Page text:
Business zoning overhaul approved by key City Council committee

The City of Yes for Economic Opportunity will move forward with a few modifications.

New York City Council Member Alexa Avilés has called for the regulation of last-mile delivery facilities.

New York City Council Member Alexa Avilés has called for the regulation of last-mile delivery facilities. Gerardo Romo/New York City Council Media Unit

New York City businesses may soon get the flexibility to cut a little loose. A key City Council committee voted 8-2 on Wednesday to approve a zoning overhaul that eases restrictions on where businesses can operate and grow in the city – including doing away with outdated rules that regulate dancing in entertainment venues.

The zoning text amendment, proposed by New York City Mayor Eric Adams’ administration as part of wider zoning overhaul, will head to the full City Council for a vote next month. Republican Council Member Joe Borelli and Democratic Council Member Kamillah Hanks, both representing Staten Island, voted against the proposal in committee.

The City Council has already approved the administration’s City of Yes for Carbon Neutrality, while the City of Yes for Housing Opportunity proposals are at an earlier stage of the public review process.

City of Yes for Economic Opportunity included 18 proposals to update business and manufacturing zoning laws – the first major update since 1961 – all in the name of boosting economic activity and making it easier for business to operate without getting tangled in red tape. The proposed updates include not just reforming the city’s outdated rules governing entertainment venues, but also making it easier to get vacant storefronts filled again, allowing certain kinds of businesses to operate in new areas like upper floors of mixed-use buildings and granting more flexibility for where light “clean” manufacturing can operate.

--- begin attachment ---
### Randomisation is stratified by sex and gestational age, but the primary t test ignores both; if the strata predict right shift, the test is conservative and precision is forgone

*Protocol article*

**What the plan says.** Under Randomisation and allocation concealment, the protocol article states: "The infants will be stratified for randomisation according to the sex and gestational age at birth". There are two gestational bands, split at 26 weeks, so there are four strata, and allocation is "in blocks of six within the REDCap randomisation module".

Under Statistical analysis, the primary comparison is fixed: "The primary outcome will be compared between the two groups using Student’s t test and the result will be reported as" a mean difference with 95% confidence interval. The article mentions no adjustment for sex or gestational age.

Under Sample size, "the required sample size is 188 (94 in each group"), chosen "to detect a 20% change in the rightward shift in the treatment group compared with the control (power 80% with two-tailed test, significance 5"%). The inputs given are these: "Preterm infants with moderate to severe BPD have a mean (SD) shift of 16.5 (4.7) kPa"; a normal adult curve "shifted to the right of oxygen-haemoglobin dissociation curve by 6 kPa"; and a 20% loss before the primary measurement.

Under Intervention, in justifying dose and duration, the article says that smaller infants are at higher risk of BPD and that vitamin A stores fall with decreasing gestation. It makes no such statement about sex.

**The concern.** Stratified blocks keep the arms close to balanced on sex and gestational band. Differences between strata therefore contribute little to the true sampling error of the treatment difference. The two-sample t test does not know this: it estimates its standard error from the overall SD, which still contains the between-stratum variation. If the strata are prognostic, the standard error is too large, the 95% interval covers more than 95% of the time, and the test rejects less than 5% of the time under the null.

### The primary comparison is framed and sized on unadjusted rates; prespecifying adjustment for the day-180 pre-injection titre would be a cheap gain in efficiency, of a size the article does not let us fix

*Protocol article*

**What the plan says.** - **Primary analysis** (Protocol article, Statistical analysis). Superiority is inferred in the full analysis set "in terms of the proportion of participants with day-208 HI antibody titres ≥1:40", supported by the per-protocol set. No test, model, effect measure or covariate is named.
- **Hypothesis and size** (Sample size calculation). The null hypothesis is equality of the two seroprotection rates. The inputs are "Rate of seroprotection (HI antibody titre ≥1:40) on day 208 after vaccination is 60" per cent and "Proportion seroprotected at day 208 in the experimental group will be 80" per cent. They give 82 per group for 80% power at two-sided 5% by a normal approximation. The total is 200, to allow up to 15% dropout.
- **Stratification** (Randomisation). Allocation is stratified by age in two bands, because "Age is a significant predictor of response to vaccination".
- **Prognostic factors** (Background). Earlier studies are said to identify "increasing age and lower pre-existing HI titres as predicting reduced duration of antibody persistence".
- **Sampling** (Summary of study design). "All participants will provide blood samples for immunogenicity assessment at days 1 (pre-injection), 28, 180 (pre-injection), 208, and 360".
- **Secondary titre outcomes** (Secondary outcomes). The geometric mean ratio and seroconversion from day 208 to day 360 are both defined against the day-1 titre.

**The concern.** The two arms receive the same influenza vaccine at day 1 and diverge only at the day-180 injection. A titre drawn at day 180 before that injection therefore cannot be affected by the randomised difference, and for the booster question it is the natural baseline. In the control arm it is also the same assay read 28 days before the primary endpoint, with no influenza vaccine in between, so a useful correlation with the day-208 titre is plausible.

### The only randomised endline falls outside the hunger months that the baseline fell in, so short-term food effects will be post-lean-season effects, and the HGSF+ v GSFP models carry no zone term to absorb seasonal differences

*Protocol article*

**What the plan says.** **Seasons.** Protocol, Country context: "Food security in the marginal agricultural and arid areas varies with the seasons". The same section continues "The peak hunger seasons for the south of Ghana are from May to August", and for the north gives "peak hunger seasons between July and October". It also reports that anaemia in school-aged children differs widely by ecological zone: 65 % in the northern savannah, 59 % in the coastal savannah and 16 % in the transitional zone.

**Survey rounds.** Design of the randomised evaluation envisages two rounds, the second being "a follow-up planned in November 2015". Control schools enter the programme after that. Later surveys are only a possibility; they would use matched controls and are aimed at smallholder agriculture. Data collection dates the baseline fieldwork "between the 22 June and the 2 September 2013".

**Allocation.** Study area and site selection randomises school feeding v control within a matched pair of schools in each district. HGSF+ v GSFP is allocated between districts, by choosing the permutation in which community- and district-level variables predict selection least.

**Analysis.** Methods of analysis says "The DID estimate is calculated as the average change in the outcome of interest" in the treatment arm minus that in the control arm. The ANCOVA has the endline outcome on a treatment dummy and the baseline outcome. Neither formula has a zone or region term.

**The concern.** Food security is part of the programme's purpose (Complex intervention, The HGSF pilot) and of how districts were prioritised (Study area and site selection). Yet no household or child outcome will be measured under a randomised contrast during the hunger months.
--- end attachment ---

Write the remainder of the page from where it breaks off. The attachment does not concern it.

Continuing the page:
The council’s passage of the proposal was a rare moment of consensus amid the ongoing power struggle between the City Council and Adams administration. But the administration’s proposal, which was approved in March by the City Planning Commission with some modifications, was still subject to additional modifications by the council out of concerns that some commercial activity could be overly disruptive in residential areas.  Most notably, a proposal to allow corner stores in residential districts was eliminated, while the size of businesses allowed to operate out of homes was capped by square footage and number of staff. The administration’s proposal to allow indoor agriculture in commercial districts was modified to prohibit the cultivation of cannabis in residential districts that allow limited commercial use. A proposal that would make it easier for life sciences research and product development facilities to build and expand in certain commercial districts was limited to Manhattan.

As the Adams administration developed the City of Yes for Economic Opportunity, members of the City Council have also pushed for an overhaul of zoning for manufacturing – an industry that underwent both major contraction and evolution in the past few decades. A broad proposal included in the administration’s plan – at the request of the council – to create a new framework for manufacturing districts and mapping was given more detail in a modification by the council on Wednesday.

Before calling the vote, Land Use Committee Chair Rafael Salamanca Jr. announced that agreements outside of the proposal had also been struck between the administration and City Council, including regulating last-mile delivery facilities with a special permit process, and increasing enforcement and compliance staff at the Department of Buildings and the Office of Nightlife. “During this process, we negotiated a commitment for a special permit to address the issue of last-mile facilities that have swarmed our neighborhoods, and protections for local communities against micro-distribution sites in residential areas,” Salamanca said in a statement. “While it is important to protect our business communities, we cannot overlook the historic environmental justice issues that have plagued our city for far too long.”

In a statement, Mayor Adams praised the committee’s passage and called for passage by the full council. “This historic initiative will remove outdated limitations on businesses and ensure that local retail streets and commercial centers across the city remain lively places that sustain our neighborhoods,” he said. “I want to thank Speaker (Adrienne) Adams and Chairs (Kevin) Riley and Salamanca for their dedication and collaborative effort to make thoughtful modifications that balance public input while maintaining the purpose and intent of the proposal.”